One of the mysteries of the English language finally explained.
A large cloud formation considered in terms of its visual effect.
- ‘Reclining in leather-wrapped luxury, she stared out the oval window of the jet at the silvered cloudscape and the rising moon.’
- ‘The ballet - set to a mix of composers including Schubert and placed in an ingeniously contrived cloudscape - makes its point concisely, coherently, and prettily.’
- ‘The background is a cloudscape that is toned slightly pinkish.’
- ‘Looking out over to the west this evening I watched the cloudscape lighting up in the distance, reflecting an electrical storm too far away to see.’
- ‘She makes images from a digitally sampled cloud which she layers and stretches and distorts into all sorts of weird fairy floss cloudscapes.’
- ‘This London based artist exhibits his fascination for cloudscapes, and the natural world as viewed from thousands of feet up.’
- ‘Outside, after dark, black-and-white cloudscapes were projected onto the gallery's townhouse facade in pretty juxtapositions reminiscent of Surrealist collage.’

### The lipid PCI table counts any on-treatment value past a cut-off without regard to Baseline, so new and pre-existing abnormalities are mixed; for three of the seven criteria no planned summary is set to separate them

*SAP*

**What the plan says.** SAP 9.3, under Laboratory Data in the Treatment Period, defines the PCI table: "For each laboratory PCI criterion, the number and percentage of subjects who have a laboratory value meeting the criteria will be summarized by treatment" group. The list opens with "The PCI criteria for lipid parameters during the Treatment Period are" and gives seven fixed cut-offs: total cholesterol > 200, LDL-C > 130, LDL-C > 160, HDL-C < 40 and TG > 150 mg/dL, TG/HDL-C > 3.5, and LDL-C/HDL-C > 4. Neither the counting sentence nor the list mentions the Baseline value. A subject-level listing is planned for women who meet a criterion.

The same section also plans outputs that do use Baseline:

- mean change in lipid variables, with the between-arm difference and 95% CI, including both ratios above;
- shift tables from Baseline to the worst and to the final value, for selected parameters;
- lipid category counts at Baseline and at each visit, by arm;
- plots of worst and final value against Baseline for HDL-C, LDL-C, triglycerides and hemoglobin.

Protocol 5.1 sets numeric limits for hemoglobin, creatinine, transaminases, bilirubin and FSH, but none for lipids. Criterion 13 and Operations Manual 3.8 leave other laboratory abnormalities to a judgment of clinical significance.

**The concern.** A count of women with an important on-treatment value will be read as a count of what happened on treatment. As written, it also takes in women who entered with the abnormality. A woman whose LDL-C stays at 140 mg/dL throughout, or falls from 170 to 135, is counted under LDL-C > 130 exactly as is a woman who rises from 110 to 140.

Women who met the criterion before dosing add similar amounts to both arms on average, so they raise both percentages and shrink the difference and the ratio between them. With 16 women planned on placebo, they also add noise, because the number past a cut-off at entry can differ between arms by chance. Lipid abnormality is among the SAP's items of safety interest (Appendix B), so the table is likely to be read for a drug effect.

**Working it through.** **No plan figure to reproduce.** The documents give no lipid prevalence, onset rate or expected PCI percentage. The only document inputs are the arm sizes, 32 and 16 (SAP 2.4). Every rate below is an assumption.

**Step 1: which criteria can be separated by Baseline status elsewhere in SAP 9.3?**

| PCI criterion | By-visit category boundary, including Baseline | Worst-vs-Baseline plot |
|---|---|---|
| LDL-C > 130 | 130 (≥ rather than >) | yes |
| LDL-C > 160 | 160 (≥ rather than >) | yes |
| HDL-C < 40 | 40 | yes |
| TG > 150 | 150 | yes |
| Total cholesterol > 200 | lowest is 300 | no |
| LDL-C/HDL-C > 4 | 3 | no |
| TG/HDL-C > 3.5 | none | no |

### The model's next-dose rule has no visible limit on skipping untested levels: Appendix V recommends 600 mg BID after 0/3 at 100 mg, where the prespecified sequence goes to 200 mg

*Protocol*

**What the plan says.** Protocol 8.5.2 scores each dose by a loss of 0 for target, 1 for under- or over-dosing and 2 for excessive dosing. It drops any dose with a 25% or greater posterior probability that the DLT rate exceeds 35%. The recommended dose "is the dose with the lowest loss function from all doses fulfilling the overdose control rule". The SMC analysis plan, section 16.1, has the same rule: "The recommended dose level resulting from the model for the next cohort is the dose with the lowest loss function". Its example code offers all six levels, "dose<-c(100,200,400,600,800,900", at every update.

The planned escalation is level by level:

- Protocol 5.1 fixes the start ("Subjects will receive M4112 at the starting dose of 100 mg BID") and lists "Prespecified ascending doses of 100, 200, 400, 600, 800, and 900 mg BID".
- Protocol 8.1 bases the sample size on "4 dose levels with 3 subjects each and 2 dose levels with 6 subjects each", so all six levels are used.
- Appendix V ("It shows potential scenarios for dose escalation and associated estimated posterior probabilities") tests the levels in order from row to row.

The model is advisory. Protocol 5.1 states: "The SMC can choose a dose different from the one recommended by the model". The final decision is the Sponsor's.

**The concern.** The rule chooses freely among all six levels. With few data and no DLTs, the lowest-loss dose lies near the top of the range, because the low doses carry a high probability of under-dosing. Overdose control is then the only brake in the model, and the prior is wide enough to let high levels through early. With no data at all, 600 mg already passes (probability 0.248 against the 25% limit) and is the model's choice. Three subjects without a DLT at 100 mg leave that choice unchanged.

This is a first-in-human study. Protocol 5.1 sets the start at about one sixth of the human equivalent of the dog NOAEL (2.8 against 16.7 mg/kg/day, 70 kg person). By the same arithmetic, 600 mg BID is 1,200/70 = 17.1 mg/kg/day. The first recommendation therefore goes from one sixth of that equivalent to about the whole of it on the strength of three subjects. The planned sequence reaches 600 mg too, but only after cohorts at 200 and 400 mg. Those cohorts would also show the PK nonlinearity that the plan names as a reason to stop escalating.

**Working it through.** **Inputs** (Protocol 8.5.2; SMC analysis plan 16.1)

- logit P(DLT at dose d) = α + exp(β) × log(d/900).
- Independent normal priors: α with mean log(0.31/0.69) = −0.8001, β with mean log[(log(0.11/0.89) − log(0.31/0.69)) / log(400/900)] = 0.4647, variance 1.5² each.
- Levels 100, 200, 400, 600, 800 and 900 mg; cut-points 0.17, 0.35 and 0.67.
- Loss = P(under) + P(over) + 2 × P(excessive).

- ‘Deep sienna and browns, both reddish and nearly black, sweep over the canvas, the forms, if not the hues, like those of a cloudscape.’
- ‘The storm cleared during the morning, leaving blue skies and grand cloudscapes behind it.’
- ‘The huge, panoramic windows looked out onto a stormy cloudscape, rain battering at the glass and sending muted thunder rumbling constantly round the utilitarian bridge.’
- ‘Raised up to a level where there were only cloudscapes and sunlight, pilots seemed elevated even above questions of right and wrong.’
- ‘He uses chiaroscuro to singular effect, notably in his haunted nightscapes and cloudscapes.’
Mid 19th century: from cloud, on the pattern of words such as landscape.
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